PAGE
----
Single-minded Docherty's last chance at gold
New Zealand farewells one of its greatest and grittiest Olympians when Bevan Docherty bids to win a third successive triathlon medal in London tonight.
Other athletes have more baubles - Docherty doesn't have a title. But his feat of winning successive silver and bronze medals has been often gone under-appreciated by the New Zealand media and public.
His sport is one of the most competitive on the Olympic schedule outside the blue-riband athletics events.
Any one of 20 elite men could conceivably win the gold medal tonight, such is triathlon's depth.
Docherty burst on to the Olympic stage in 2004, winning a silver medal in Athens to complete a Kiwi quinella with compatriot Hamish Carter, who crowned his career with gold.
The ferociously competitive Docherty was disappointed not to win but he said: "who better to lose to than my teammate Hamish''.
That one-two punched remained - till the New Zealand rowers won double gold medals in an hour at Lake Dorney last week - this writer's favourite moment from four Olympic Games.
Carter quit at the top, but Docherty backed up with bronze in Beijing four years ago. No wonder he's called Mr Consistency and has a street named in his honour in his hometown, Taupo.
Now at 35 and still ranked 12th in the world, Docherty is bidding to become the first New Zealander to medal at three consecutive Olympics since wind surfer Barbara Kendall (gold in 1992, silver in 1996 and bronze in 2000).
Triathlon New Zealand head coach Greg Fraine reckons more respect needs to be paid to Docherty's double-medal achievement.
"If you look at the history, the closest thing to triathlon is road cycling, as far as the tactics, the decision making and the luck involved.
"There aren't many people in road cycling who have back-to-back medals,'' said Fraine, a former Olympic cyclist.
"He's in a very select group. In triathlon, there are two of them, Bevan and [Canadas Simon Whitfield. If you look at the characteristics of those guys, they are true champions.''
Docherty doesn't have Carter's profile, probably because he prefers to plough his own furrow. He was catching up with family and friends while teammates Kris Gemmell and Ryan Sissons fronted at the pre-event press conference.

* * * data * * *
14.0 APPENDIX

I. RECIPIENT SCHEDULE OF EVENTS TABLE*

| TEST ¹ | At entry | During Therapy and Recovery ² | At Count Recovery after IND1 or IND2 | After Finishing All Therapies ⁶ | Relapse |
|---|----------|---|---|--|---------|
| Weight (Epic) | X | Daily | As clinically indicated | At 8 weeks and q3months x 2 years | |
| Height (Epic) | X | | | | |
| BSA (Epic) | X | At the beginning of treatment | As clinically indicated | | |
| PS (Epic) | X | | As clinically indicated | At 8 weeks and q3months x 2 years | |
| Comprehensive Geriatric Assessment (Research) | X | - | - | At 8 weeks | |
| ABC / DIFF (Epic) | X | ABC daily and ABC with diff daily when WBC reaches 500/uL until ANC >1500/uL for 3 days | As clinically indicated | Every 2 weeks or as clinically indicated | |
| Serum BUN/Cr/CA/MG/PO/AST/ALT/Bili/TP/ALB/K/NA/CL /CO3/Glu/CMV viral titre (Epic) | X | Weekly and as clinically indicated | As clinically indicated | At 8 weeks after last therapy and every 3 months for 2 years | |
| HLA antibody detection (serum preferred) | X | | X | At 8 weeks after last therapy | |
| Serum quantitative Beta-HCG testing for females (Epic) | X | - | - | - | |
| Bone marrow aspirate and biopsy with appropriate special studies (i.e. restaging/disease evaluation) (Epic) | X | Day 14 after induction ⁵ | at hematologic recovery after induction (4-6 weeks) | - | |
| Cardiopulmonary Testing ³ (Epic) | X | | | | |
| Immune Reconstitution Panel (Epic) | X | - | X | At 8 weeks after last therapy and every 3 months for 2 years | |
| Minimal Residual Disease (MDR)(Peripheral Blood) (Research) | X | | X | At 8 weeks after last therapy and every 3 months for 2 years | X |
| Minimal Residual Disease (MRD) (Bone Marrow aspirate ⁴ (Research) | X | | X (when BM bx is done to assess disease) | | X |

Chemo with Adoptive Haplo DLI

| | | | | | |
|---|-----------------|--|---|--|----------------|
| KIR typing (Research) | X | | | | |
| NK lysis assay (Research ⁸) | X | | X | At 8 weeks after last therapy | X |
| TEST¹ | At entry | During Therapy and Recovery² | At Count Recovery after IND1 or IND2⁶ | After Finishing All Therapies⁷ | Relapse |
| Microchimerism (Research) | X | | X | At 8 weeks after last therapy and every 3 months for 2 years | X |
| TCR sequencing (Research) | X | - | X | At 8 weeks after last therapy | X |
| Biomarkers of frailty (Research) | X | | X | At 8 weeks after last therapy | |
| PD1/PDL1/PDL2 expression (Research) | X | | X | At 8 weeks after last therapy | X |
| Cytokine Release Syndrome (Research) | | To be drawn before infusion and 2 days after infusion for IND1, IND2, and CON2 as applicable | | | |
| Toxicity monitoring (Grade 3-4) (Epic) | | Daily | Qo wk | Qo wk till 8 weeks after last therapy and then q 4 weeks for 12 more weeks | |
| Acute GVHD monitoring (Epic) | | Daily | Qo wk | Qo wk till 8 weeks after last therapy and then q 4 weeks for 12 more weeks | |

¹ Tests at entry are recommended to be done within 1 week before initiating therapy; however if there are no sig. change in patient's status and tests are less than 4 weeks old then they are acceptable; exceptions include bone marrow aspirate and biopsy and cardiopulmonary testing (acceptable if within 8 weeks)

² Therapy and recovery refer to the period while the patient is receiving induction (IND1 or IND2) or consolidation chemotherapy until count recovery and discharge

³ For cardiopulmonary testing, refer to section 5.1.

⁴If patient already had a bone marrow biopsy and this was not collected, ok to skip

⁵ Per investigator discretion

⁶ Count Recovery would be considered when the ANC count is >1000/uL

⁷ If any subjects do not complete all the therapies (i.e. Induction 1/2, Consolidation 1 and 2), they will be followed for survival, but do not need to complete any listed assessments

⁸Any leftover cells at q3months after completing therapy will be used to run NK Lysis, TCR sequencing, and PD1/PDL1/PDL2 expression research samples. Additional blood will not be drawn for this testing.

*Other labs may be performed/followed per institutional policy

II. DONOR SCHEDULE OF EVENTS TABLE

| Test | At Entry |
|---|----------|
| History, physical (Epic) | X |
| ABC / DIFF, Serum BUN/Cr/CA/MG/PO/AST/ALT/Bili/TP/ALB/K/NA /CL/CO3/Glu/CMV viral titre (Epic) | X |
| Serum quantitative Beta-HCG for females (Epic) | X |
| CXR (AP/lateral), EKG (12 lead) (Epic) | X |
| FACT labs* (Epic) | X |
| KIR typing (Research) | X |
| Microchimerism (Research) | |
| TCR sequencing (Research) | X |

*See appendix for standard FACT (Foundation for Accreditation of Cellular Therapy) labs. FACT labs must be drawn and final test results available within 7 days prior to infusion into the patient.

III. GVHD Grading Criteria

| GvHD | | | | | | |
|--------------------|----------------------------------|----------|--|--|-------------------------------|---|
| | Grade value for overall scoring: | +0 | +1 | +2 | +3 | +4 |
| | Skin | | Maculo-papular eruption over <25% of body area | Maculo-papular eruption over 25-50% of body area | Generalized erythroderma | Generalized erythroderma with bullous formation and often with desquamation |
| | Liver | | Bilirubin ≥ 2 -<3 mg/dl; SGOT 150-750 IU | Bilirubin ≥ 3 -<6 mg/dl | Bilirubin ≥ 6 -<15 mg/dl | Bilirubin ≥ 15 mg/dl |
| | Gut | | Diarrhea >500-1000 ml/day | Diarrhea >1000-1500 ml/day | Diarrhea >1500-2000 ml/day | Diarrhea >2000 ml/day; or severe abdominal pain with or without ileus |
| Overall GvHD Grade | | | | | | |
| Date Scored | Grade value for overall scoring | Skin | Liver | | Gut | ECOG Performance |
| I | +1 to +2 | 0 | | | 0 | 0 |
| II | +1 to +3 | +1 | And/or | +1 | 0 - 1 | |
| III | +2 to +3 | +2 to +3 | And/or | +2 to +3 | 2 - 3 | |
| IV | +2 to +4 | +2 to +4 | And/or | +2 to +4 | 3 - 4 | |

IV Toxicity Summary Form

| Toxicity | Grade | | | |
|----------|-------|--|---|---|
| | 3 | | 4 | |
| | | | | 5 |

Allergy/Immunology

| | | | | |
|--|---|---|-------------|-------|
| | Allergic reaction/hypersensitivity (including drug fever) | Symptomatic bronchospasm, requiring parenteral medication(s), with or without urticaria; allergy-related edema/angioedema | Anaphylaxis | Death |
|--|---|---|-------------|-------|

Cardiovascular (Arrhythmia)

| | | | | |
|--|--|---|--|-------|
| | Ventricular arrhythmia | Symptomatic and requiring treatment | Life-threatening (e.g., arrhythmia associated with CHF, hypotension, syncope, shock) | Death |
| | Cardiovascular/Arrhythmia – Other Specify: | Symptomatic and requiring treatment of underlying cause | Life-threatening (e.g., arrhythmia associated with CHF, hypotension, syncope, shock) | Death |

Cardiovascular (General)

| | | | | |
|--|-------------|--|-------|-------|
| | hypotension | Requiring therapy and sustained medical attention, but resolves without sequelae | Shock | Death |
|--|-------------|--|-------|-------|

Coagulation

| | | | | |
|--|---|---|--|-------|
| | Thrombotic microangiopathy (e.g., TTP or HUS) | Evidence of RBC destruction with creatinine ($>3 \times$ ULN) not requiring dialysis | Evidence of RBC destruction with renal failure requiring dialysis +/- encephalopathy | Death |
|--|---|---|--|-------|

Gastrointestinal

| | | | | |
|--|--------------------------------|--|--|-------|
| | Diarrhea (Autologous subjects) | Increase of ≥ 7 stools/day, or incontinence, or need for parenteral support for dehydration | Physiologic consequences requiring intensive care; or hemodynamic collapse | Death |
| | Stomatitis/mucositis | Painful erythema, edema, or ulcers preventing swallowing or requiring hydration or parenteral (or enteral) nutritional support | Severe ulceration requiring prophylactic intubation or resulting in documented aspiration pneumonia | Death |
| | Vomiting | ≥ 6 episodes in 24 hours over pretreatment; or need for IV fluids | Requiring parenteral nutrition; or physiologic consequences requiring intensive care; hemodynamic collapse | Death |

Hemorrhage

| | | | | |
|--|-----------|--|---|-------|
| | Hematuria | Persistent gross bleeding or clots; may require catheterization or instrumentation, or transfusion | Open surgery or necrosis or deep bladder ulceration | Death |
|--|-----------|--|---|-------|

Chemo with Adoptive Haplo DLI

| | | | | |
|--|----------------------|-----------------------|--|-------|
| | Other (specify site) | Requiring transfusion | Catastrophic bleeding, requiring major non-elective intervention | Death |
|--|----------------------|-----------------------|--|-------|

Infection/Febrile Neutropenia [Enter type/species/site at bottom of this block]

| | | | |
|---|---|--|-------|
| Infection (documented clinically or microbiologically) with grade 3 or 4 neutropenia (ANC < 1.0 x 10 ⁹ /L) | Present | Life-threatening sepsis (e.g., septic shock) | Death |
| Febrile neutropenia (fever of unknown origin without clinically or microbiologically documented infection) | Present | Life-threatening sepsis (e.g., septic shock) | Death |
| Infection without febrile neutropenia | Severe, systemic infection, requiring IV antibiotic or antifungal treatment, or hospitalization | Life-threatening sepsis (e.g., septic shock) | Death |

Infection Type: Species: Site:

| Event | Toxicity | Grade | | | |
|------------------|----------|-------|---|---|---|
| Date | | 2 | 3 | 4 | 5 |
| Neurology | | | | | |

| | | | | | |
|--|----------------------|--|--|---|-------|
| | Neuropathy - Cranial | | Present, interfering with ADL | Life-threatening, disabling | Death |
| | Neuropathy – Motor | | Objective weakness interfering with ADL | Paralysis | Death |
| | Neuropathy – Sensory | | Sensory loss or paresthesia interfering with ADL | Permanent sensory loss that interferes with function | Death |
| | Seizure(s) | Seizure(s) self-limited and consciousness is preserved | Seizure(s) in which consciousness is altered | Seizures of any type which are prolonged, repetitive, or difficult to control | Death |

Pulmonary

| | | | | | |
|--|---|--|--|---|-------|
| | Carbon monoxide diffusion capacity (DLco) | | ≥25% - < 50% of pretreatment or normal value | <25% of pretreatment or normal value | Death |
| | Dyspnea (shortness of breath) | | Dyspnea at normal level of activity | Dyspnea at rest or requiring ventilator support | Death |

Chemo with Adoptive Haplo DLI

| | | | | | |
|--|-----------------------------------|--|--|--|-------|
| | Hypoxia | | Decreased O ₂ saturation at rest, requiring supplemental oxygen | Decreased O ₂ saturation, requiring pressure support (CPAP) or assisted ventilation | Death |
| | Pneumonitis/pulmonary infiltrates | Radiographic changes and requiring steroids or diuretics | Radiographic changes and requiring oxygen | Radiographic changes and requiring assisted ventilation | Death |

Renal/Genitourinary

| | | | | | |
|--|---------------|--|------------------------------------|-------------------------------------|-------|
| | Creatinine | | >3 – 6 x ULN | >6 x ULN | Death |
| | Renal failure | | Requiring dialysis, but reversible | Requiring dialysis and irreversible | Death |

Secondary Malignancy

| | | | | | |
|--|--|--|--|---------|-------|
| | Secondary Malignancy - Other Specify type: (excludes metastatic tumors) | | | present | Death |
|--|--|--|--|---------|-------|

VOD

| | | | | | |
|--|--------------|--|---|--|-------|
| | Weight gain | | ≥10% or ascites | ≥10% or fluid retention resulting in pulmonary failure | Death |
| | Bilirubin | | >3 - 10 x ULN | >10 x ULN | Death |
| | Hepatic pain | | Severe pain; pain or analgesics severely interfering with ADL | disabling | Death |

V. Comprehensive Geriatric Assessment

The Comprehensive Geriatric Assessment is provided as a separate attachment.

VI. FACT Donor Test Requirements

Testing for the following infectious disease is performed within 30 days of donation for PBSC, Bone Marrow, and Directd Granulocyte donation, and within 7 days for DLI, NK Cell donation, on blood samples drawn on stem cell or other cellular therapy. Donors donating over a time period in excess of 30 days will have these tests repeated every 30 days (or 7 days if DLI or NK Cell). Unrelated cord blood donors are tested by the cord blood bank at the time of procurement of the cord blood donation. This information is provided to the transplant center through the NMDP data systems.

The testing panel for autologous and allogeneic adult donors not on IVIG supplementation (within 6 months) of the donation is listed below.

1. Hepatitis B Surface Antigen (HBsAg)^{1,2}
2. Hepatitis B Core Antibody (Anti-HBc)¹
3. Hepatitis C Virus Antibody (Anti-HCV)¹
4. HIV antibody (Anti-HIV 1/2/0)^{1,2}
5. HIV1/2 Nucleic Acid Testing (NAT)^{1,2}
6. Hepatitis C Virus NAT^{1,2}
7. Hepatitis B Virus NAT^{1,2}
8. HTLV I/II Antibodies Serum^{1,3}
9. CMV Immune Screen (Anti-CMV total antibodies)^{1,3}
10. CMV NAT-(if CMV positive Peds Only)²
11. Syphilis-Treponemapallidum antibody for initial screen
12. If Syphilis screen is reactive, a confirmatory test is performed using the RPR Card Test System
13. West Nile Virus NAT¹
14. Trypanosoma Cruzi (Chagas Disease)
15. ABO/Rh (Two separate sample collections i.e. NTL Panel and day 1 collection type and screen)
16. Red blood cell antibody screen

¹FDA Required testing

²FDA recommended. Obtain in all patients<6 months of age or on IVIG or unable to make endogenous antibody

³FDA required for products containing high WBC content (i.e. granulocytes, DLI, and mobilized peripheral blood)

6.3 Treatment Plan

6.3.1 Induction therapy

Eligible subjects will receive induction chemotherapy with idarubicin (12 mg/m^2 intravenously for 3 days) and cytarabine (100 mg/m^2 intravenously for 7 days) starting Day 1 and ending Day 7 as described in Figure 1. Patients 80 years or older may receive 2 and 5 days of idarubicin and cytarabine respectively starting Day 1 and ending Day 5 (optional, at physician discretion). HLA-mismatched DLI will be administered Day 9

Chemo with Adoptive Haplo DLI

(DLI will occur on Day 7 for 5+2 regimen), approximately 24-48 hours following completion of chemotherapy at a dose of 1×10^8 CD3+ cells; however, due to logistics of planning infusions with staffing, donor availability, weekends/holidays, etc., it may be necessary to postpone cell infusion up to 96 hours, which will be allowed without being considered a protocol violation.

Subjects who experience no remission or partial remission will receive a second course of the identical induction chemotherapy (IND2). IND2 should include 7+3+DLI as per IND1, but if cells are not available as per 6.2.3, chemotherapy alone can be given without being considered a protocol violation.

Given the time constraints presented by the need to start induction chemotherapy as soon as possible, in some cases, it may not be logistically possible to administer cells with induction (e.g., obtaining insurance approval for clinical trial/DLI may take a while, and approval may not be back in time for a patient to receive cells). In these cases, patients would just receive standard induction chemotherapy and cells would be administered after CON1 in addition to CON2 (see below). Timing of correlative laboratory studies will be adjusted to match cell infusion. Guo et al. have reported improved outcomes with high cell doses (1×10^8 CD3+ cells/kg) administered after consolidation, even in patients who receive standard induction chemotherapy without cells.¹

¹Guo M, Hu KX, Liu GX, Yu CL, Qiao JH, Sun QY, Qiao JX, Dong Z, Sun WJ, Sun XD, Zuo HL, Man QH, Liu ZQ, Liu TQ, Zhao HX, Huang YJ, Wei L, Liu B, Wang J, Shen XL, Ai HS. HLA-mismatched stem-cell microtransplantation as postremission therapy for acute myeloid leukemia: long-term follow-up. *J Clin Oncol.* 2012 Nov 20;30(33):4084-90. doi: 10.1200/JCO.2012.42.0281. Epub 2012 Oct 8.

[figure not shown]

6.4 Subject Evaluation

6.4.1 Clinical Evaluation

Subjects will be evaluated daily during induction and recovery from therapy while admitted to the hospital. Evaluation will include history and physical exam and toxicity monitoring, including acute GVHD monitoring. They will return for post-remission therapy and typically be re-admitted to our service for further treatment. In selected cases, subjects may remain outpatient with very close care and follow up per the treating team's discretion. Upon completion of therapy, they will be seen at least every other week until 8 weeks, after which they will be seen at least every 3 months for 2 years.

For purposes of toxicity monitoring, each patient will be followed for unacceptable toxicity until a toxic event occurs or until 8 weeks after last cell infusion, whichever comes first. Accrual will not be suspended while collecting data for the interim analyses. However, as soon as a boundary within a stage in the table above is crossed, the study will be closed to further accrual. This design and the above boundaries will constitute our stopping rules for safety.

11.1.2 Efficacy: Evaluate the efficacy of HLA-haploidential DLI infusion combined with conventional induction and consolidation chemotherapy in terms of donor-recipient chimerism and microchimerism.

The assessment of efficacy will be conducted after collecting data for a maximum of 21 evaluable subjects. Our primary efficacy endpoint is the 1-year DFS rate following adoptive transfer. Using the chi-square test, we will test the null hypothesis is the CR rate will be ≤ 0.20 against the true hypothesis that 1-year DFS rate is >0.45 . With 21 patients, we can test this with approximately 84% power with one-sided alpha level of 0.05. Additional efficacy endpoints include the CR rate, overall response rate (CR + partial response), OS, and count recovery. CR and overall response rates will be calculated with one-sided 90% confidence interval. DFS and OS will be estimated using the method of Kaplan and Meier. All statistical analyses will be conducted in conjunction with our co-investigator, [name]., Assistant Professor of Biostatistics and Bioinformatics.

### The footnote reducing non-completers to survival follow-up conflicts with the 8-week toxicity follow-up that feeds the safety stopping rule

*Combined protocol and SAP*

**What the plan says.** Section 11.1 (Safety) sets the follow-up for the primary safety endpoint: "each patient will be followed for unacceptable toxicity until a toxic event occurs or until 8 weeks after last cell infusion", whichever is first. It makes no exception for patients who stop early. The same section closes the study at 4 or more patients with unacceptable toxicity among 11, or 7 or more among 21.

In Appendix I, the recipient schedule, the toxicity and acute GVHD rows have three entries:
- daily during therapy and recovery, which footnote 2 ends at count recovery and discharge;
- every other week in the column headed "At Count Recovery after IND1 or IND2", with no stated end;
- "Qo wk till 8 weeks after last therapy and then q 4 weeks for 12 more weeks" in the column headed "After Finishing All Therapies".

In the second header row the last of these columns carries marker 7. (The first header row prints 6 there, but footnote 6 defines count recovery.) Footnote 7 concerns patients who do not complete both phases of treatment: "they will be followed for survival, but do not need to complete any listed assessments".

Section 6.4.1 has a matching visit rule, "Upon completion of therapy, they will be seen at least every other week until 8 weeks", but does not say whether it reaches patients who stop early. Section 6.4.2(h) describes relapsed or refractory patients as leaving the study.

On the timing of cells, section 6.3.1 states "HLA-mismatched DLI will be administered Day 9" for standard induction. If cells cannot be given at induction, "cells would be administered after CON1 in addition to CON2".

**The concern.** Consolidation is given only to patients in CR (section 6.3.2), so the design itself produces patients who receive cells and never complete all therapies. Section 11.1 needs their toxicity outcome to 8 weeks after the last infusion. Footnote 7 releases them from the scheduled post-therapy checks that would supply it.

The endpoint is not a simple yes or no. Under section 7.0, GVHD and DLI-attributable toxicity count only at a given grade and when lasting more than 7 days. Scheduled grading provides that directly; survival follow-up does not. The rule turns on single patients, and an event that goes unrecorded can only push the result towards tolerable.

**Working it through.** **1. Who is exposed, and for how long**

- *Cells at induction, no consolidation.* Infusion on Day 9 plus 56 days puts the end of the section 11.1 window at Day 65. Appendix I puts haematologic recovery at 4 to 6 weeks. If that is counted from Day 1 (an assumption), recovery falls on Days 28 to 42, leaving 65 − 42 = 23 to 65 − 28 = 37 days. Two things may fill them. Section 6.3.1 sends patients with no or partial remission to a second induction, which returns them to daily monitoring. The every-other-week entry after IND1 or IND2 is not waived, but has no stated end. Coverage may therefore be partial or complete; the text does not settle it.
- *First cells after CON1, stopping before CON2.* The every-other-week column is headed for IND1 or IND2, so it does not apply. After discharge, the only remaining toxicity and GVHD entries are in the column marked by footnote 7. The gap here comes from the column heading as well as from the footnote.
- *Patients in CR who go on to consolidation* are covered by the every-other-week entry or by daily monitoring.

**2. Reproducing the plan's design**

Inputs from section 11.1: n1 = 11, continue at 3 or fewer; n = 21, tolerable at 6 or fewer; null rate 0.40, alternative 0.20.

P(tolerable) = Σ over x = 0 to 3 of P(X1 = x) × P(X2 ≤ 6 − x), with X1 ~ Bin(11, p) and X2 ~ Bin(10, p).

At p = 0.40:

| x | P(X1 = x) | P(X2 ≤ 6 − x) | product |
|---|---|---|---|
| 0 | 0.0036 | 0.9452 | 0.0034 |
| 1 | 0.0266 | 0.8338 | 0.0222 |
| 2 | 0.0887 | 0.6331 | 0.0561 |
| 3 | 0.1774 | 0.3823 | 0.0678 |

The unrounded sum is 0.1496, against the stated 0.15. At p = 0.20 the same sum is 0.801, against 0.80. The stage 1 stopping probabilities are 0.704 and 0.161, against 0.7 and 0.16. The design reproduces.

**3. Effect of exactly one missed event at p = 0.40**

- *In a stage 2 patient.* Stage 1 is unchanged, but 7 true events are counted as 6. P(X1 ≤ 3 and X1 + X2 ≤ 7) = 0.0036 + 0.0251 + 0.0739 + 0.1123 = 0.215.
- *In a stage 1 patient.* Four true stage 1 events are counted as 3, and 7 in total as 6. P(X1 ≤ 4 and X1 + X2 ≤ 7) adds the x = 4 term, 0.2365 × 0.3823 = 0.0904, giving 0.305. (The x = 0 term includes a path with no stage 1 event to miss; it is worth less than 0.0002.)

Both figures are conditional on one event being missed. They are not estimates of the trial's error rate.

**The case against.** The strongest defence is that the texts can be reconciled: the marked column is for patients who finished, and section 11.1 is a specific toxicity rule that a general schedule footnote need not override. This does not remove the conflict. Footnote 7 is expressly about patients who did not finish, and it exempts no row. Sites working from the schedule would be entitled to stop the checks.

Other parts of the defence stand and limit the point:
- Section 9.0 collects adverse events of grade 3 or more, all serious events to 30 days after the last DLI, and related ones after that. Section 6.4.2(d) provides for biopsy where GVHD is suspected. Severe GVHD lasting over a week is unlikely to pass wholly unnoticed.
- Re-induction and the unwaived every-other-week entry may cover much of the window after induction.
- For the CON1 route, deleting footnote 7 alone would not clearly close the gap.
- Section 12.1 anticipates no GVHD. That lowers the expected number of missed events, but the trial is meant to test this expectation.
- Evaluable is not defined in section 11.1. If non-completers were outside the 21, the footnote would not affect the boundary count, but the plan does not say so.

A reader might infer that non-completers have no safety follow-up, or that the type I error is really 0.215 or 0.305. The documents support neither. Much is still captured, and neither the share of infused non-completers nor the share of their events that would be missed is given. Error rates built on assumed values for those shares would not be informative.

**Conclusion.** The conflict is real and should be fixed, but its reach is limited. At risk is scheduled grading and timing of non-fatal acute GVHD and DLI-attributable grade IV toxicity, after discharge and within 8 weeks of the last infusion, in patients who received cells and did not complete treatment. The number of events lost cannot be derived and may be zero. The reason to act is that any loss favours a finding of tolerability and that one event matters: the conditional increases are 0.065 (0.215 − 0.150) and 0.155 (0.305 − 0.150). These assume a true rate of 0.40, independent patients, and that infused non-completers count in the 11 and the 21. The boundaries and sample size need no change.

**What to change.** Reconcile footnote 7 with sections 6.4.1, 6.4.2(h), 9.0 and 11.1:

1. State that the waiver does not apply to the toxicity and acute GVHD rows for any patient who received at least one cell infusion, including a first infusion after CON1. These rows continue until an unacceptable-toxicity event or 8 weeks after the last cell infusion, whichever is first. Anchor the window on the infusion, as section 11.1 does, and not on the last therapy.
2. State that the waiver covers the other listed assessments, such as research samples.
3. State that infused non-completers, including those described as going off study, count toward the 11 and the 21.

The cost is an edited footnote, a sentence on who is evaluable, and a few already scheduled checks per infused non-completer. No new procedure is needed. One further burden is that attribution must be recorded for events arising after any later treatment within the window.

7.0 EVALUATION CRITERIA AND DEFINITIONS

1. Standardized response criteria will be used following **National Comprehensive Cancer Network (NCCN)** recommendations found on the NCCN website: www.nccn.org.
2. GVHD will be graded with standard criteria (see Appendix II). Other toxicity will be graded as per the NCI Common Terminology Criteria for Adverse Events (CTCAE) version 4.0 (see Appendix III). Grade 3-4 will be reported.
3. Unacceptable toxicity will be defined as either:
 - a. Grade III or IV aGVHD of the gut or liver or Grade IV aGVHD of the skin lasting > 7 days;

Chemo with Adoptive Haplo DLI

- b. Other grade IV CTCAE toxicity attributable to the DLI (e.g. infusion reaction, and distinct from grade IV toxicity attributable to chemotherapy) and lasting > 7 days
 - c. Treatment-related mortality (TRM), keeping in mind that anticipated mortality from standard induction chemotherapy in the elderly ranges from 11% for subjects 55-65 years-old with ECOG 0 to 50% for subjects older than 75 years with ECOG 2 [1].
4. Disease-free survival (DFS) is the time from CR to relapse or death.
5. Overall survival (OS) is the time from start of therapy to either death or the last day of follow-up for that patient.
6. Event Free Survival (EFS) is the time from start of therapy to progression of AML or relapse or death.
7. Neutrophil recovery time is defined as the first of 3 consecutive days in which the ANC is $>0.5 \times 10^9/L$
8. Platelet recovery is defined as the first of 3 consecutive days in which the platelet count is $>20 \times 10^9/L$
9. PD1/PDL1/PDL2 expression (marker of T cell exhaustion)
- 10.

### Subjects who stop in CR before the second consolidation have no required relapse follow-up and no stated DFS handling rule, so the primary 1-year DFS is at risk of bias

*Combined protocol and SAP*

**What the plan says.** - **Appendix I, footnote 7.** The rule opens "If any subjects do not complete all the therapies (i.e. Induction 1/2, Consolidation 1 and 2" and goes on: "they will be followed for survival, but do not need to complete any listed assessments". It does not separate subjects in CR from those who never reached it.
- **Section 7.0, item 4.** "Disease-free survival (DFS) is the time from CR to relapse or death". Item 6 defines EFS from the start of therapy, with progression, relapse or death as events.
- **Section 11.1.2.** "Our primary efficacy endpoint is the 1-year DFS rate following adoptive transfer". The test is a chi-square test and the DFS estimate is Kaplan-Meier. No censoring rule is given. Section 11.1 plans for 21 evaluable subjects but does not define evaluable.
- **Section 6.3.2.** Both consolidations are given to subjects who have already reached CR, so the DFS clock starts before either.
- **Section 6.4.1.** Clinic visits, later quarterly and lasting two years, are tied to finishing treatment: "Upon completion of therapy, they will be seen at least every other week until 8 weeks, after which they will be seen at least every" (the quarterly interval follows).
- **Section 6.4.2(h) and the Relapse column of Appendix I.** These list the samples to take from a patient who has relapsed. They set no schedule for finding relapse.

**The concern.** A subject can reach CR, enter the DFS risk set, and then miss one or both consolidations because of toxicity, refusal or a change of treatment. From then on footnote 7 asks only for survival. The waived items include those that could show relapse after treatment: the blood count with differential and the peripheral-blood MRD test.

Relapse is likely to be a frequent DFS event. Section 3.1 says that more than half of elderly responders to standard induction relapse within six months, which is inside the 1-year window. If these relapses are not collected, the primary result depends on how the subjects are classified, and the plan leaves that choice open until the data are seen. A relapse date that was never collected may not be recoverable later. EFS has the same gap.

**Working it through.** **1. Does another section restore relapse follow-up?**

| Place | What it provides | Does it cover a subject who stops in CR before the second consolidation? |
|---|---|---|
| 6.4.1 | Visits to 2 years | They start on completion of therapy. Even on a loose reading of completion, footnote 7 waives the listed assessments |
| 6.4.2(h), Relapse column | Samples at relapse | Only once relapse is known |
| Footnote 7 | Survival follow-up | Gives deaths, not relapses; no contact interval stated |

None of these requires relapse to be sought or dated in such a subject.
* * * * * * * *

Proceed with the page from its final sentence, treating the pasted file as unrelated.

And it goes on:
Fraine says Docherty "doesn't put himself forward, he goes out and does things''.
"He probably doesn't endear himself to a lot of people. But, from all the guys [in triathlon], he's got massive respect. They shake their heads at him in frustration, but he's a fantastic guy and he's good for the sport.
"Our young guys look at Bevan and try to emulate what he's managed to achieved. It's going to be a shame when he does retire from the sport because there's going to be so much lost, in terms of IQ.
"His philosophies fit in with the New Zealand psyche so much - just the hard-ass get-out-there and get it done [ethos]. It works so well for him, but it wouldn't for some of the other athletes. If they were training with him, he would tear them to pieces.
"If we sent athletes to train with him fulltime, it'd be like throwing 100 eggs at the wall. Ninety-six would break and you'd have four good ones.
"That's the way he's evolved. It's taken him 20 years ... of hard, hard grind.''
But can Docherty produce a podium finish again?
At Beijing, he spoke boldly about completing his medals set with gold in London. But can he turn talk into action at Hyde Park tonight?
"Things would have to go his way, I don't think he'd mind me saying that. But he'll be out there fighting for it,'' Fraine says.
"He wants it. He'll be happy with a race where he knows he's done his best and he's given it all and [put] everything on the line.
"If that's a medal, he's going to be one of the happiest people in the world ... It's a dream, but you can never write him off. So much can happen.''
Kris Gemmell, the triathlon world series' 21st-ranked athlete, says Docherty is "one of my best friends and has been a teammate, rival and confidant throughout my career''.
"What more can you say about someone who's won a silver medal and a bronze medal at the Olympics,'' said Gemmell, also 35. "He's in his third Olympics, as the fourth-oldest in the race.
"He's been inspiring to me. If he quit two years ago, I probably would have done the same thing. It's one of those things that keep you motivated. He's been a role model for all people in New Zealand.''
Gemmell says Docherty has talent and determination, "that's why he gets up at the big events''.
So does Gemmell dream of doing the double with Docherty as his buddy did with Carter beside an Athens beach eight years ago?
"If that happens, I hope they declare a national holiday,'' Gemmell quipped. It would be fantastic, we've been in that situation a few times in our career [in International Triathlon Union circuit races].
"If it ended up like that, it would be amazing.''